We watched young boys exhibiting their flexibility, agility and concentration using weapons - swords, daggers, axes and sticks; athletic leaps and kicks; wrestling, self-defence and other martial art techniques. Some also swung two rods with flaming ends, in an intricate series of spell-binding movements. Another art was " flying like a bird" through one, then two, then three rings of fire - performed successfully as we held our collective breath.
Kalaripayattu training is completed by a unique healing system closely related to ayurveda. It includes, among other things, massages that heal and make the body flexible, and teachings about marmas – vital points of the human body.
Tatas then offered shares to the employees who created a new entity, the Kanan Devan Cooperative Limited (KDCL) which has been successfully kept going ever since, growing and processing tea. The Vision statement displayed in the Tea Museum says it all.
Before our tour of the Tea Factory, we were given a thorough briefing by an extremely knowledgeable and articulate young man about the qualities, types and grades of tea, the process by which it is made in the factory, its medicinal benefits and how it should be made for serving at home - never boiled with milk and sugar (as is usually done in India). Green tea should not be drunk on an empty stomach. Is tea a plant, a shrub or a tree? Much to our surprise, we were told it's a tree - which is trimmed periodically and then cut to the almost the roots once in a few years. There are tea trees that are 250 years old in Munnar and 400 years old in China!
During our tour of the factory, we saw how fresh tea leaves are processed in machines - tea is cut, torn and cured or 'crush-tear-curl' (CTC), and graded into different qualities depending on the quality of leaf and the length of leaf (long-leaf tea is lightest, with best flavour, tea dust is strongest). Tea leaves from the top of the plant stems are hand-picked and sorted to be made into white, green and black teas. Tea leaves from lower down the plant stems are of lower quality and stronger and are picked with shears - the leaves fall into the baskets of the pickers.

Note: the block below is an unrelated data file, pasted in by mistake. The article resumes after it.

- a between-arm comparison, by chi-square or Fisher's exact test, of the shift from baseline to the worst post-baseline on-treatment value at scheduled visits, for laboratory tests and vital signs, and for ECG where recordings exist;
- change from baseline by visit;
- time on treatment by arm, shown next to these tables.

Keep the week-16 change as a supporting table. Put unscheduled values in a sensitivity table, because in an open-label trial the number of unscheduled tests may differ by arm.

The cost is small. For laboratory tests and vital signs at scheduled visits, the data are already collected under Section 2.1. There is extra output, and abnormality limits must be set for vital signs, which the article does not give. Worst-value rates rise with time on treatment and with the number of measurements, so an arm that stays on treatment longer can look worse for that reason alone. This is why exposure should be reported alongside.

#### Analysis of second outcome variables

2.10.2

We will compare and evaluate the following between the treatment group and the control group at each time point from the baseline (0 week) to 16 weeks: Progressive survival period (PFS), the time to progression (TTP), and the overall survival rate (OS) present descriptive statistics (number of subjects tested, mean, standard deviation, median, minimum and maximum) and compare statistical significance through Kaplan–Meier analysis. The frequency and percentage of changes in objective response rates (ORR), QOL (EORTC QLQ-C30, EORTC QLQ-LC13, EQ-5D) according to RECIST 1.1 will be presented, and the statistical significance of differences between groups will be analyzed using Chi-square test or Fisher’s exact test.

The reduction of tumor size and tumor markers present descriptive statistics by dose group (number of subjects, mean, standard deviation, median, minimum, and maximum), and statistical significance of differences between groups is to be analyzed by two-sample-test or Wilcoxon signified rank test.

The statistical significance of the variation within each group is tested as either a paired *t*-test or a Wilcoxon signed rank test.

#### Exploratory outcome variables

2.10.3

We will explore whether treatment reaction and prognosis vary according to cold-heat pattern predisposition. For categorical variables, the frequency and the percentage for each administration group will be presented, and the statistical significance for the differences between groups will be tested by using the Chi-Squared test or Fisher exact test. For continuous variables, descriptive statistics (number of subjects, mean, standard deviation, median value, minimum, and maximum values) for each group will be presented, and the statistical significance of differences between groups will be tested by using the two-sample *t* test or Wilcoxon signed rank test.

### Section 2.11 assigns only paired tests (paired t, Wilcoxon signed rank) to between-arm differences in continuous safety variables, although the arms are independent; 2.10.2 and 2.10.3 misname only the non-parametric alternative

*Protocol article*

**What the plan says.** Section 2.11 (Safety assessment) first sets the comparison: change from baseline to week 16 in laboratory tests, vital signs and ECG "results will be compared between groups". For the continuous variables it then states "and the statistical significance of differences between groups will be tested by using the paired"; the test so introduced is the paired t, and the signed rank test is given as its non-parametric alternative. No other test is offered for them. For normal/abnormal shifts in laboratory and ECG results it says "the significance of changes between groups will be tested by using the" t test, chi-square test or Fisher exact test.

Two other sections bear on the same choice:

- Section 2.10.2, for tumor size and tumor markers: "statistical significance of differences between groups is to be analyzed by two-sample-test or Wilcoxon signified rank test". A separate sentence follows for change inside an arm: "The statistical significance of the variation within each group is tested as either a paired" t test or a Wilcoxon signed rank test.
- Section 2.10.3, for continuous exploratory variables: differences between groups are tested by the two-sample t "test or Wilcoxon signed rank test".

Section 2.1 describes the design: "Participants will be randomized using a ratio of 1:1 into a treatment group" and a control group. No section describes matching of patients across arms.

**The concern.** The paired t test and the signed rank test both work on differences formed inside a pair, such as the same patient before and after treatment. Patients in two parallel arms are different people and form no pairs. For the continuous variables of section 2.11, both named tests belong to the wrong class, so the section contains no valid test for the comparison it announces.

After our visit to the tea factory we picked up a few packs of tea at the company outlet.
Followed by Neeta and Harsh.
Munnar also has few other tourist spots like the Mattupatty Dam and Echo Point. Pictures during our drives.
We relished Gujarati thali during lunch at Puroihit Restaurant which had also been recommended to us by Tuhin Choudhary. Food at The High Range Club was delicious.
We met some school children from a local high school. When asked about their ambition in life, three of them wanted to become footballers. Yes, football continues to be a popular sport in Kerala.
At a windy view point, we saw these woolen caps-cum-mufflers being sold. Talk of 'Promotion' and 'Place'-- the 4 Ps of marketing!
We had a lovely relaxing time in the green hills of Munnar, amid the tea and spice gardens, the flowers and the waterfalls.
"Harsh you were lucky to see the mist in the early morning - we weren't able to get up", quipped Trixie. To experience the magic of a misty morning in Munnar, see the next story.
Hope you enjoyed this travelogue to Munnar in Kerala, India.
Your comments/experiences/pictures of previous visits are welcome.
Bye till the next part on Misty Mornings and Bird Life of Munnar.
- Harsh the Gumakkad with inputs from Trixie/ 30th May 2014